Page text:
Despite the success of Rin Tin Tin and Lubitsch, Warner's remained a lesser studio. Sam and Jack decided to offer Broadway actor John Barrymore the lead role in Beau Brummel. The film was so successful that Harry signed Barrymore to a long-term contract; like The Marriage Circle, Beau Brummel was named one of the ten best films of the year by the Times. By the end of 1924, Warner Bros. was arguably Hollywood's most successful independent studio, where it competed with "The Big Three" Studios (First National, Paramount Pictures, and Metro-Goldwyn-Mayer). As a result, Harry Warner—while speaking at a convention of 1,500 independent exhibitors in Milwaukee, Wisconsin—was able to convince the filmmakers to spend $500,000 in newspaper advertising, and Harry saw this as an opportunity to establish theaters in cities such as New York and Los Angeles.
As the studio prospered, it gained backing from Wall Street, and in 1924 Goldman Sachs arranged a major loan. With this new money, the Warners bought the pioneer Vitagraph Company which had a nationwide distribution system. In 1925, Warners' also experimented in radio, establishing a successful radio station, KFWB, in Los Angeles.
1925–1935: Sound, color, styleEdit
Warner Bros. was a pioneer of films with synchronized sound (then known as "talking pictures" or "talkies"). In 1925, at Sam's urging, Warner's agreed to add this feature to their productions. By February 1926, the studio reported a net loss of $333,413.
After a long period denying Sam's request for sound, Harry agreed to change, as long as the studio's use of synchronized sound was for background music purposes only. The Warners signed a contract with the sound engineer company Western Electric and established Vitaphone. In 1926, Vitaphone began making films with music and effects tracks, most notably, in the feature Don Juan starring John Barrymore. The film was silent, but it featured a large number of Vitaphone shorts at the beginning. To hype Don Juan's release, Harry acquired the large Piccadilly Theater in Manhattan, New York City, and renamed it Warners' Theatre.
Don Juan premiered at the Warners' Theatre in New York on August 6, 1926. Throughout the early history of film distribution, theater owners hired orchestras to attend film showings, where they provided soundtracks. Through Vitaphone, Warner Bros. produced eight shorts (which were played at the beginning of every showing of Don Juan across the country) in 1926. Many film production companies questioned the necessity. Don Juan did not recoup its production cost and Lubitsch left for MGM. By April 1927, the Big Five studios (First National, Paramount, MGM, Universal, and Producers Distributing) had ruined Warner's, and Western Electric renewed Warner's Vitaphone contract with terms that allowed other film companies to test sound.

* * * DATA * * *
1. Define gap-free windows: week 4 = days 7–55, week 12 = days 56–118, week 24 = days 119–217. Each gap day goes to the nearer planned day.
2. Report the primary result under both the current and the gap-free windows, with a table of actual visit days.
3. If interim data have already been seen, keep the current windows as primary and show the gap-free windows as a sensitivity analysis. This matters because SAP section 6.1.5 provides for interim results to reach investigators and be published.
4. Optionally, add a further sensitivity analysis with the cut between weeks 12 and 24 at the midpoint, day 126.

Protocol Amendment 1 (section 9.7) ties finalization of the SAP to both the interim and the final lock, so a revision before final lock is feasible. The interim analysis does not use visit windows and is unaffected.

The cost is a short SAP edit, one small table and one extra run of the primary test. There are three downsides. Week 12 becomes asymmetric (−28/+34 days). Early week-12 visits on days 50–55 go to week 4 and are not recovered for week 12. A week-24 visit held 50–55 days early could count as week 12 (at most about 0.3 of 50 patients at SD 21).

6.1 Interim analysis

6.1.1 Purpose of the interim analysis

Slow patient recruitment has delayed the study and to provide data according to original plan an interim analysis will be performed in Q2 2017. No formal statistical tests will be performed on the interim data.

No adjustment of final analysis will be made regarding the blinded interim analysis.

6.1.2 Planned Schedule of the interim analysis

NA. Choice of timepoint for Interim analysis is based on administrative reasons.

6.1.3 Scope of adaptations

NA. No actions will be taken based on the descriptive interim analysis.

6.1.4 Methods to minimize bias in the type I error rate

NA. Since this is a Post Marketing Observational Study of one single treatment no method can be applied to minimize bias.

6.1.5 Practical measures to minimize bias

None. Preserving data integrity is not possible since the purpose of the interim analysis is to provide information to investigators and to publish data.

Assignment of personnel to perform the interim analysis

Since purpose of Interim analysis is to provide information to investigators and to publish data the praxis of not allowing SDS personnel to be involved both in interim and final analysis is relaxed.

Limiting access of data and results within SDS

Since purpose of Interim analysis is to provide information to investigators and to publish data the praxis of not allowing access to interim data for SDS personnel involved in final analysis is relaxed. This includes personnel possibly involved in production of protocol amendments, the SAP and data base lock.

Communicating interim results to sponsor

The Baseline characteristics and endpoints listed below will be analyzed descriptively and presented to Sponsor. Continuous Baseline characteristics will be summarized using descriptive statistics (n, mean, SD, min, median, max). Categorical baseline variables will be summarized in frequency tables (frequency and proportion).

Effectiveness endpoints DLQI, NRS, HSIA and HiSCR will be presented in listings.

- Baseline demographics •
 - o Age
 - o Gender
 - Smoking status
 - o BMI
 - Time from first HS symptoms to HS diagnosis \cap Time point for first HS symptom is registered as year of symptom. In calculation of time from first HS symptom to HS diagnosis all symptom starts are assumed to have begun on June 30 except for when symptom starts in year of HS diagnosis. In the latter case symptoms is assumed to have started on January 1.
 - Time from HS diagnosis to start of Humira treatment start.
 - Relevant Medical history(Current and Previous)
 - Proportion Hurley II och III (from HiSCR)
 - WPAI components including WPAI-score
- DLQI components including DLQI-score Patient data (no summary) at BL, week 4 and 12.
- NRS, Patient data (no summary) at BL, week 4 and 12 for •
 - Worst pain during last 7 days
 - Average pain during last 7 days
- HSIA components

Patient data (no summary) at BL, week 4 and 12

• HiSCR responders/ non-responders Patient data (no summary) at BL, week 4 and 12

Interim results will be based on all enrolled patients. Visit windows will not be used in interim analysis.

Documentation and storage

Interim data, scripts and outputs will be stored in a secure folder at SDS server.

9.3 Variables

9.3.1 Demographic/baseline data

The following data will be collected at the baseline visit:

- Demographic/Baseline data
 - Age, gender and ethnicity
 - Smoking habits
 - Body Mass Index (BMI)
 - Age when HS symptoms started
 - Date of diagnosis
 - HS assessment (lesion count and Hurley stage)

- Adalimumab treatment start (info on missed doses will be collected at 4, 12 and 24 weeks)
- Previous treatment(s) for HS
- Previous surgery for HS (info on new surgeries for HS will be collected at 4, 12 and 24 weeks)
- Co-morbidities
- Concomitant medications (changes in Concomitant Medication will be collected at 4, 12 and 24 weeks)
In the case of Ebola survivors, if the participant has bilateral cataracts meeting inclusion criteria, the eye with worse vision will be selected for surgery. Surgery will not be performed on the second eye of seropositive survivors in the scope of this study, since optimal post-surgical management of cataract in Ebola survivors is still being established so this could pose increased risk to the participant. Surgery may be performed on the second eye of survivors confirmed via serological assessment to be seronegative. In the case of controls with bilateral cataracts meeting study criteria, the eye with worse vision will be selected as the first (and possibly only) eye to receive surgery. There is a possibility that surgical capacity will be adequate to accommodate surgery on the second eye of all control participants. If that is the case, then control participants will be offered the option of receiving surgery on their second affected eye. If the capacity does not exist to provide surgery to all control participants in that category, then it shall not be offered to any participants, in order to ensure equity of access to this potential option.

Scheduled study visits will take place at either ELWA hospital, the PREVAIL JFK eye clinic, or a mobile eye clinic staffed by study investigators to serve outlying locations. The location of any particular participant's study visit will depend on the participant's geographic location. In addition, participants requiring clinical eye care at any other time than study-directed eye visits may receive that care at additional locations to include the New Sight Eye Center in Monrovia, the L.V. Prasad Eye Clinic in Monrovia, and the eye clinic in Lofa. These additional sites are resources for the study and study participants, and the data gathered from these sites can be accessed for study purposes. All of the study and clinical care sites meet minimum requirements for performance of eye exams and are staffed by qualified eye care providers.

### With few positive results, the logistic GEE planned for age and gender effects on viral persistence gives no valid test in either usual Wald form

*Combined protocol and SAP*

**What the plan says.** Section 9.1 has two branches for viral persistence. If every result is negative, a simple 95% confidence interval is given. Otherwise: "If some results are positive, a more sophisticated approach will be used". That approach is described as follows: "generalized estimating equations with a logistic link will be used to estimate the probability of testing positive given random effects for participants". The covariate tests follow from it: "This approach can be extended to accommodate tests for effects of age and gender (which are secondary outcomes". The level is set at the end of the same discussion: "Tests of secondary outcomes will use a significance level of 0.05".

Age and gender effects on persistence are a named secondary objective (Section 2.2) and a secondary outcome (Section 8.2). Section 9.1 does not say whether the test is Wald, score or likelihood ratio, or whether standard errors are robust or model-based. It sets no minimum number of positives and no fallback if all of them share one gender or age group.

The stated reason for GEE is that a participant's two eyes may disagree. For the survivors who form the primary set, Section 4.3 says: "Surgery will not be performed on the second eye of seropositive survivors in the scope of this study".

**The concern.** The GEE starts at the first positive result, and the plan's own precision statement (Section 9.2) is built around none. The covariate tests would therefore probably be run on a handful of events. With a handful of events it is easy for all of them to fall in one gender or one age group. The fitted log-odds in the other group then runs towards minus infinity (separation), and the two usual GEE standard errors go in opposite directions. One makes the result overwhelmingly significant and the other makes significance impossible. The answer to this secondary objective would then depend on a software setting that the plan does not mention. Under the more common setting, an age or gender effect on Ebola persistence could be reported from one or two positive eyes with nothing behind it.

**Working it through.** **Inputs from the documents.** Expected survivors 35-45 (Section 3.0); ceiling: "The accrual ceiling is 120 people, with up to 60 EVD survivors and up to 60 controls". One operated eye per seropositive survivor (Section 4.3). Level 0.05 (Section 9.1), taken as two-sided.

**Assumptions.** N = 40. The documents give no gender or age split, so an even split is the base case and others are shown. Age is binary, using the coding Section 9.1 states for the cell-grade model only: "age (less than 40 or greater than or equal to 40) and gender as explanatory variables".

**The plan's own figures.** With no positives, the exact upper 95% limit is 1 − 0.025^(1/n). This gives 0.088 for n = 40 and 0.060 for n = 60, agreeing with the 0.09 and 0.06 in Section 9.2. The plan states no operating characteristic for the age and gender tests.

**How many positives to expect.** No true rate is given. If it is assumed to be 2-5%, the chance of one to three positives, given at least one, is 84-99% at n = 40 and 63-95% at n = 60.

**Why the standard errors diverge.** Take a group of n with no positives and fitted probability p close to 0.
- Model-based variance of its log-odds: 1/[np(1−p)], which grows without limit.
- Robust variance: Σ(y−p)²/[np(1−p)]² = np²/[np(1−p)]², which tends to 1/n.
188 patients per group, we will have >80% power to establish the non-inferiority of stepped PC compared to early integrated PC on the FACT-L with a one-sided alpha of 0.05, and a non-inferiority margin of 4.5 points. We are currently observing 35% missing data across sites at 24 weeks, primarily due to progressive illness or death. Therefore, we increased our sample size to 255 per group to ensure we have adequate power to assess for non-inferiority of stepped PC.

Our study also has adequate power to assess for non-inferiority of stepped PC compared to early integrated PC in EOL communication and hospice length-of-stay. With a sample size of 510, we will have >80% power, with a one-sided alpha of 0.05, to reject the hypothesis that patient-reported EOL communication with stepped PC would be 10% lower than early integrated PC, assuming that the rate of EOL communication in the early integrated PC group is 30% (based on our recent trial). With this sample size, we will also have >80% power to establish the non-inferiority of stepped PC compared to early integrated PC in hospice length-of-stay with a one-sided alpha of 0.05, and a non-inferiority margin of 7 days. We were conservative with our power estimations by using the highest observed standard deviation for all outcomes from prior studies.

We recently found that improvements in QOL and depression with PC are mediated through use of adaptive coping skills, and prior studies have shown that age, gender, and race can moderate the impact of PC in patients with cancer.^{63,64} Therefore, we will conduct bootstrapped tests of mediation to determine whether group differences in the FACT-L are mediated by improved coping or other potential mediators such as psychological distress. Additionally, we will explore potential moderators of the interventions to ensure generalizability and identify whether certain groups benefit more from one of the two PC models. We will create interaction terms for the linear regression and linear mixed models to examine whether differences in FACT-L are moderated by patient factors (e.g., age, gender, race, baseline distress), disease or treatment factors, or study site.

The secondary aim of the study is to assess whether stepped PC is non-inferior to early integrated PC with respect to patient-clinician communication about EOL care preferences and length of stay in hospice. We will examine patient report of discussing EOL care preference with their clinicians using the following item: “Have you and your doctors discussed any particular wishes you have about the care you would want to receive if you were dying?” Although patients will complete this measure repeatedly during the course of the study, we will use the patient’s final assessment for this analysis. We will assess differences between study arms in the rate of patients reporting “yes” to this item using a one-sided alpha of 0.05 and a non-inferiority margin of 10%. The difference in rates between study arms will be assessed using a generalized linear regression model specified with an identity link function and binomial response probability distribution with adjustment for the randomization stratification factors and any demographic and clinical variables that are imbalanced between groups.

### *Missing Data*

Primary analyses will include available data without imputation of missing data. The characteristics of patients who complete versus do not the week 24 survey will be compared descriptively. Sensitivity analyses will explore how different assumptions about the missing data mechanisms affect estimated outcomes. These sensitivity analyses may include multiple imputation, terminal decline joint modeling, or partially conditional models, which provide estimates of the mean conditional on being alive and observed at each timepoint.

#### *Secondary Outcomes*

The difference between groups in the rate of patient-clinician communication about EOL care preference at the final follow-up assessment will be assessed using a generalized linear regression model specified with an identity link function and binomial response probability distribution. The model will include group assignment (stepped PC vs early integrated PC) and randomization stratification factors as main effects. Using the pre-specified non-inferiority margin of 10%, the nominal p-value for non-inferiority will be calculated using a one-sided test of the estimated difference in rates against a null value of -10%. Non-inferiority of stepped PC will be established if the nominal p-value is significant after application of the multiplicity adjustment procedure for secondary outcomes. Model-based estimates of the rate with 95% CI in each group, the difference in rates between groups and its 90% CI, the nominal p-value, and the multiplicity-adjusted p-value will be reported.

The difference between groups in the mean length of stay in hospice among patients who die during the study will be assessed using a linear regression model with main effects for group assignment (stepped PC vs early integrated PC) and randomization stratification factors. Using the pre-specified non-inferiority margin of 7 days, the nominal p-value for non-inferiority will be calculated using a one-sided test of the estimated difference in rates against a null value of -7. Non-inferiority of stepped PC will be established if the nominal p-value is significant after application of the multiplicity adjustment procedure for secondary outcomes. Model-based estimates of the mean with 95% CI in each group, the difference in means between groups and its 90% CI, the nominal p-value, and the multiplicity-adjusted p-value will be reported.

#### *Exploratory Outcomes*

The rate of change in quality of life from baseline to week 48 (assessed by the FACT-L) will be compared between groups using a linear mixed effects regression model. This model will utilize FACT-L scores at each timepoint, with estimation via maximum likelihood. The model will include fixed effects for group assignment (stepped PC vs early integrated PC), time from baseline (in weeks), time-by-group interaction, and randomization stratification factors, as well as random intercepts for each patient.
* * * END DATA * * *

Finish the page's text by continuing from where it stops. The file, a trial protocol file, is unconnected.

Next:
As a result of their financial problems, Warner Bros. took the next step and released The Jazz Singer starring Al Jolson. This movie, which includes little sound dialogue, but did feature sound segments of Jolson singing, was a sensation. It signaled the beginning of the era of "talking pictures" and the twilight of the silent era. However, Sam died the night before the opening, preventing the brothers from attending the premiere. Jack became sole head of production. Sam's death also had a great effect on Jack's emotional state, as Sam was arguably Jack's inspiration and favorite brother. In the years to come, Jack kept the studio under tight control. Firing employees was common. Among those whom Jack fired were Rin Tin Tin (in 1929) and Douglas Fairbanks, Jr. (in 1933), the latter having served as First National's top star since the brothers acquired the studio in 1928.
Thanks to the success of The Jazz Singer, the studio was cash-rich. Jolson's next film for the company, The Singing Fool was also a success. With the success of these first talkies (The Jazz Singer, Lights of New York, The Singing Fool and The Terror), Warner Bros. became a top studio and the brothers were now able to move out from the Poverty Row section of Hollywood, and acquire a much larger studio lot in Burbank. They expanded by acquiring the Stanley Corporation, a major theater chain. This gave them a share in rival First National Pictures, of which Stanley owned one-third. In a bidding war with William Fox, Warner Bros. bought more First National shares on September 13, 1928; Jack also appointed Zanuck as the manager of First National Pictures.